Our Redeemer could, indeed, have rescued us from the hands of our enemies without suffering. He could have come on earth and continued in His happiness, leading here below a pleasant life, receiving the honour justly due to Him as King and Lord of all. It was enough, to offer to God one drop of His Blood, one single tear, to redeem the world and an infinity of worlds: “the least degree of the suffering of Christ” (says the Angelic Doctor) “would have sufficed for Redemption, on account of the infinite dignity of His Person.” But no: Having joy set before him, he endured the cross. (Heb. xii. 2). He renounced all honours and pleasures and made choice on earth of a life full of toils and ignominies. St. John Chrysostom says that any action whatever of the Incarnate Word sufficed for Redemption; but it did not suffice for the love which He bore to man. “What was sufficient for Redemption was not sufficient for love.” And whereas he that loves desires to see himself loved in return, Jesus Christ, in order to be loved by man, was pleased to suffer exceedingly, and to choose for Himself a life of continual suffering, to put man under an obligation of loving Him. Our Lord revealed to St. Margaret of Cortona that in His whole life He never experienced the smallest degree of sensible consolation: Great as the sea is thy destruction. (Lament. ii. 13).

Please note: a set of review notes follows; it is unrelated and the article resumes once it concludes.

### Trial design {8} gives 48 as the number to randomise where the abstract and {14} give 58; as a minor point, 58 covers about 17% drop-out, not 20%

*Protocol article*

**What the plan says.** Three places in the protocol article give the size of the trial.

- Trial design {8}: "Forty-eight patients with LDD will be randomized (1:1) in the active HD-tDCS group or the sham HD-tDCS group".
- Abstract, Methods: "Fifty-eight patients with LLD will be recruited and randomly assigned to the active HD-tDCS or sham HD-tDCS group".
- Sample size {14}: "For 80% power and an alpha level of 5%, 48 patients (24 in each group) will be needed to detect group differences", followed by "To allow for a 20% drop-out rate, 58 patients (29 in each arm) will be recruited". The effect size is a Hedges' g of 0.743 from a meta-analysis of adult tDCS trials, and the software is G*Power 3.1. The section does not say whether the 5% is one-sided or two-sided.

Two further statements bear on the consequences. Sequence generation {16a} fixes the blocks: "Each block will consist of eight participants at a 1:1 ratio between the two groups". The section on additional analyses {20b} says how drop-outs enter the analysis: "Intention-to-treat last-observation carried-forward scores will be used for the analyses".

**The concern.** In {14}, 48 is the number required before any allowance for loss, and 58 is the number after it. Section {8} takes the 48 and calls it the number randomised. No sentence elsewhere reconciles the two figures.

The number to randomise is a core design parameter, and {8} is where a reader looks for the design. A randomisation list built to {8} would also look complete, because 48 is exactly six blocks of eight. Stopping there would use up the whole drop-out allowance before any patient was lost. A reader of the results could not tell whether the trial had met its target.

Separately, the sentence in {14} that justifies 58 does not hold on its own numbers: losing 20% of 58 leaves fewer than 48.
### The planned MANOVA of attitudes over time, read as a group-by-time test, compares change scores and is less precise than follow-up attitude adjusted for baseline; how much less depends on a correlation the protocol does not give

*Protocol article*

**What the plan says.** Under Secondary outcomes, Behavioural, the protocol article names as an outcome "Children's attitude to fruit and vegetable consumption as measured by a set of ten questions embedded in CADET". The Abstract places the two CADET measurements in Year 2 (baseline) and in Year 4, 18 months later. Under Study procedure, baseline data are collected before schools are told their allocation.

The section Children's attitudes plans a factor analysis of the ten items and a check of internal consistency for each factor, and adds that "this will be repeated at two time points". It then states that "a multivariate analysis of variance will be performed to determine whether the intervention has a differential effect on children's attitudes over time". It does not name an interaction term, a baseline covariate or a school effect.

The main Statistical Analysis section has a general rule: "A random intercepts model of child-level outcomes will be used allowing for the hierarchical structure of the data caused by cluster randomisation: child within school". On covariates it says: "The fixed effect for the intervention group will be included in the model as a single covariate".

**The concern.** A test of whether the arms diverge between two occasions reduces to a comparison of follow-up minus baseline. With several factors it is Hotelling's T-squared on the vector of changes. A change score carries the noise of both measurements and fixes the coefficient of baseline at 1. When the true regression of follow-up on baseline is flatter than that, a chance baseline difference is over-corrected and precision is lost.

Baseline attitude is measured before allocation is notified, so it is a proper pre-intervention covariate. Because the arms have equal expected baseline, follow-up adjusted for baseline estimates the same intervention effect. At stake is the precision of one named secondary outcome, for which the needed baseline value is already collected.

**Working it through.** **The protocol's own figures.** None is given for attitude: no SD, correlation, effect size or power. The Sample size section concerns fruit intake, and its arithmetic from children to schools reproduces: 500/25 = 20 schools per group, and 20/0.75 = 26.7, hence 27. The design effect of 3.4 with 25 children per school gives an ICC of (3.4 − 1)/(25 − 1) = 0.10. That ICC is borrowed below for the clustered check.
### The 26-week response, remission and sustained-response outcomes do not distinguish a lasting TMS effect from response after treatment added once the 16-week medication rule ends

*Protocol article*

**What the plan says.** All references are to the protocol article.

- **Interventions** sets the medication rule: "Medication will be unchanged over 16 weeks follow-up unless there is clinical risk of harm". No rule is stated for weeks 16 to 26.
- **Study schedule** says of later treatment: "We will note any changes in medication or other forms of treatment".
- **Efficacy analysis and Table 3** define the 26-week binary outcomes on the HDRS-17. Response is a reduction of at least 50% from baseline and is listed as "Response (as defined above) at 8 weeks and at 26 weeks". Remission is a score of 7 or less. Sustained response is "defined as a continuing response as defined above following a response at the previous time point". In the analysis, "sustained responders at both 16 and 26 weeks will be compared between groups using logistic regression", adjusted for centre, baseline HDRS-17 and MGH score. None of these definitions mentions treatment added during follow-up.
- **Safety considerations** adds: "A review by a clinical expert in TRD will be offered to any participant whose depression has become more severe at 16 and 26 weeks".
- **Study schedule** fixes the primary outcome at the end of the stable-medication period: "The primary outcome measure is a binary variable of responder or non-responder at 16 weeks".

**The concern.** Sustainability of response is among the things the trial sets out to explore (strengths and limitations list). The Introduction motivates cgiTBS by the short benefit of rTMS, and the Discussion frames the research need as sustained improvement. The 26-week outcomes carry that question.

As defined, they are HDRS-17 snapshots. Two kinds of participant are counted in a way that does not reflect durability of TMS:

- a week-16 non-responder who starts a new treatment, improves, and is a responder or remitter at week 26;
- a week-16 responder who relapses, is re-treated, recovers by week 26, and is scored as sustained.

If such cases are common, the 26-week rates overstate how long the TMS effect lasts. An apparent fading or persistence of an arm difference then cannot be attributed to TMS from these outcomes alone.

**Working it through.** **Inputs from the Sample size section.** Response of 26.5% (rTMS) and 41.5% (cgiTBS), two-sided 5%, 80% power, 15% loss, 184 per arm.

Yes; because Jesus was born on purpose to suffer, He assumed a body particularly adapted for suffering. On entering the womb of Mary, as the Apostle tells us, He said to His Eternal Father: Sacrifice and oblation thou wouldst not; but a body thou hast fitted to me. (Heb. x. 5). My Father, Thou hast rejected the sacrifices of men, because they were not able to satisfy Thy Divine justice for the offences committed against Thee: Thou hast given Me a body, as I requested of Thee; a body delicate, sensitive, and made purposely for suffering; I gladly accept of this body, and I offer it to Thee; because by enduring in this body all the pains which will accompany me through My life, and will finally cause My death upon the Cross, I shall propitiate Thee towards the human race, and thus to gain for Myself the love of mankind.